There are a few animal-based activities on most people’s itineraries when they come to Japan. No doubt leading that list are the deers in Nara Park. But, is Nara worth visiting just to see these deer, or are you better to spend your time elsewhere?
As far as I’m concerned, Nara is absolutely worth visiting regardless of what you get up to. Even if you aren’t too interested in seeing the deer, the area offers many other things to do which will make the trip one to remember.
So, I think Nara is worth visiting, but what specific areas? And how should you go about visiting to guarantee you make the most of your time there? Well, grab yourself a cup of matcha, and let me tell you all about it!
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Why should you trust me?
Well first off, as you can see from this photo above, I can clearly communicate with animals… Definitely don’t have food in my hand…
I’ve been to Nara 3 times, though as I write this article, I’m off again in about 2 weeks with family. I know almost everything there is to know about this place, more than enough for someone visiting for the first time. If you want to know about it, chances are, I can tell you!
As I’ll talk about in a bit, I’ve been in the Summer, Spring, and Autumn, and would love to book a trip in winter as well.
Oh and by the way, if you can’t be bothered to read the article but still want to get a general sense of what Nara can be like, take a look at the cinematic video I shot of Nara Park below.
And one final thing: I’m not one of these bloggers who loves EVERYTHING Japan has to offer, and I won’t recommend going everywhere in these kinds of posts. I recently answered the question “Is Osaka Castle worth visiting?“, and my answer to that was a lot less positive than this one.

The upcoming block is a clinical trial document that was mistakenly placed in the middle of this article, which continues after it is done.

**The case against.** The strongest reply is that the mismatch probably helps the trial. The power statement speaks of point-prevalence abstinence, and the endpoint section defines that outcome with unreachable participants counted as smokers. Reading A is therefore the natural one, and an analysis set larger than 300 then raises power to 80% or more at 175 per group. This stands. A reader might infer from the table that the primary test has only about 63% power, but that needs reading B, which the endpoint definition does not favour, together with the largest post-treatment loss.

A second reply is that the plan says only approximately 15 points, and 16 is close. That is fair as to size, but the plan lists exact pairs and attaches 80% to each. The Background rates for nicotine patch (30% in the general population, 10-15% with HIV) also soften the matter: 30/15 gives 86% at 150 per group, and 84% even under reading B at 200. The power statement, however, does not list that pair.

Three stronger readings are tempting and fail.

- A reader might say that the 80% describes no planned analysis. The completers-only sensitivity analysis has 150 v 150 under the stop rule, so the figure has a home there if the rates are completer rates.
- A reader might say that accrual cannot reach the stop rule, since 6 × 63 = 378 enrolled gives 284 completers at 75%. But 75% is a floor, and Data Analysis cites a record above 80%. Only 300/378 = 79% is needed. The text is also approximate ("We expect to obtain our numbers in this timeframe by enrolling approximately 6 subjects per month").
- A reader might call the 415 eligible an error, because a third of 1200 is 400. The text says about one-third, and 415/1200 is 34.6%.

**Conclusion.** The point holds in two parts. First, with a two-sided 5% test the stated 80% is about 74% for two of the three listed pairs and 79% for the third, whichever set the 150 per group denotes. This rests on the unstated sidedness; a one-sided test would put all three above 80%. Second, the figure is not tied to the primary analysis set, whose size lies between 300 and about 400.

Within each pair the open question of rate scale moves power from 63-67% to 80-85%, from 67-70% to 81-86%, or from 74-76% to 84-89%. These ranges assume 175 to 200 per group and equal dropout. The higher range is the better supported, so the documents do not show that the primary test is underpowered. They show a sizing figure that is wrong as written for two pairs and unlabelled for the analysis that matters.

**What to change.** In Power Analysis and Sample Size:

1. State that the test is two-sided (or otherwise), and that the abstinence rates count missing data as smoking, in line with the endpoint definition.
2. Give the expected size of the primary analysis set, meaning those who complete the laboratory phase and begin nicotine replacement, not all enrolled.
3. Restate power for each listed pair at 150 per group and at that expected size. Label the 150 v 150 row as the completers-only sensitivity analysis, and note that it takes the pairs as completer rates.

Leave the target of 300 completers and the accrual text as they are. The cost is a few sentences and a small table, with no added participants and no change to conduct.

What is Nara known for?
When asking the question ‘Is Nara worth visiting?’ it’s important to remember that ‘Nara’ is actually a Japanese prefecture and not just that place in Japan that has loads of deer.
Now, I’d imagine the reason 99% of you have clicked on this article is that you want to find out whether it is or isn’t worth visiting those deer, so that’s what we’ll focus on today!
If you’re looking for beautiful palaces, Shinto shrines, and the oldest wooden building in the world, Nara is definitely worth it!
How to get to Nara
There are a few ways to get to Nara (and the deers), and much of that depends on where you’re staying. The most important thing to remember is to get the train to Kintetsu Nara station, not Nara station.
From Kyoto to Kintetsu Nara Station
For some reason, I always thought this would be an easier journey than going from Osaka, but surprisingly that’s not the case.
Sometimes you can get a direct train from Kyoto Station to Kintetsu Nara Station (like the map above), but often you’ll have to catch two. It’s a private line, so make sure you search for ‘Kintetsu’ in Kyoto because it’s in a slightly different area than all the others are.
When you get on the first train (if it’s two rather than one), you’ll likely be taking it to Yamato-Saidaiji, with quite a few stops in between. From there, you’ll transfer onto the Kintetsu Nara Line and ride 3 stops to Kintetsu Nara.
From Osaka to Kintetsu Nara Station
If you’re based in Osaka, you’ll need to get yourself to Osaka Namba station. From there, it’s a single train on the Kintetsu-Nara Line (just under 40 minutes) and you’re there.
It’s also a lot cheaper than coming from Kyoto, despite taking a similar amount of time.
I’ve got extremely fond memories of this train ride as it was one of the first I did when I originally came to Japan many years ago. It’ll give you stunning views out across Osaka and is even better during dusk or dawn. Highly recommended!
10 things to do in Nara
To truly help you understand what to do in Nara, and help you answer the question of “is Nara worth visiting?”, I’m going to show you a few things you can do there to fill up your time. The first three are all things I’ve done recently, and the others are things that come highly recommended.
1. Todaiji Temple
Cost: ¥500 per person
I only went inside Todaiji temple on the last trip to Nara, and I’m incredibly glad that I finally got around to doing so. This place is epic!
I’ve always known about this temple in Nara, and how it houses one of Japan’s largest bronze statues (15m), but knowing about it and actually seeing it are such different things.
There are also these slightly smaller statues (I think around 8 meters) that sit to the left and right of him. Equally as impressive in my opinion!
Apologies for the slightly wonky photo, but I also found this image inside of Todaiji temple and I think it truly represents just how spectacular this place is, and how important it is to Japan.
2. Nara Park
Probably the reason you clicked on this article in the first place! If you like deer of all shapes and sizes running after you (lovingly?…) and waiting for you to feed them, this is the place to come!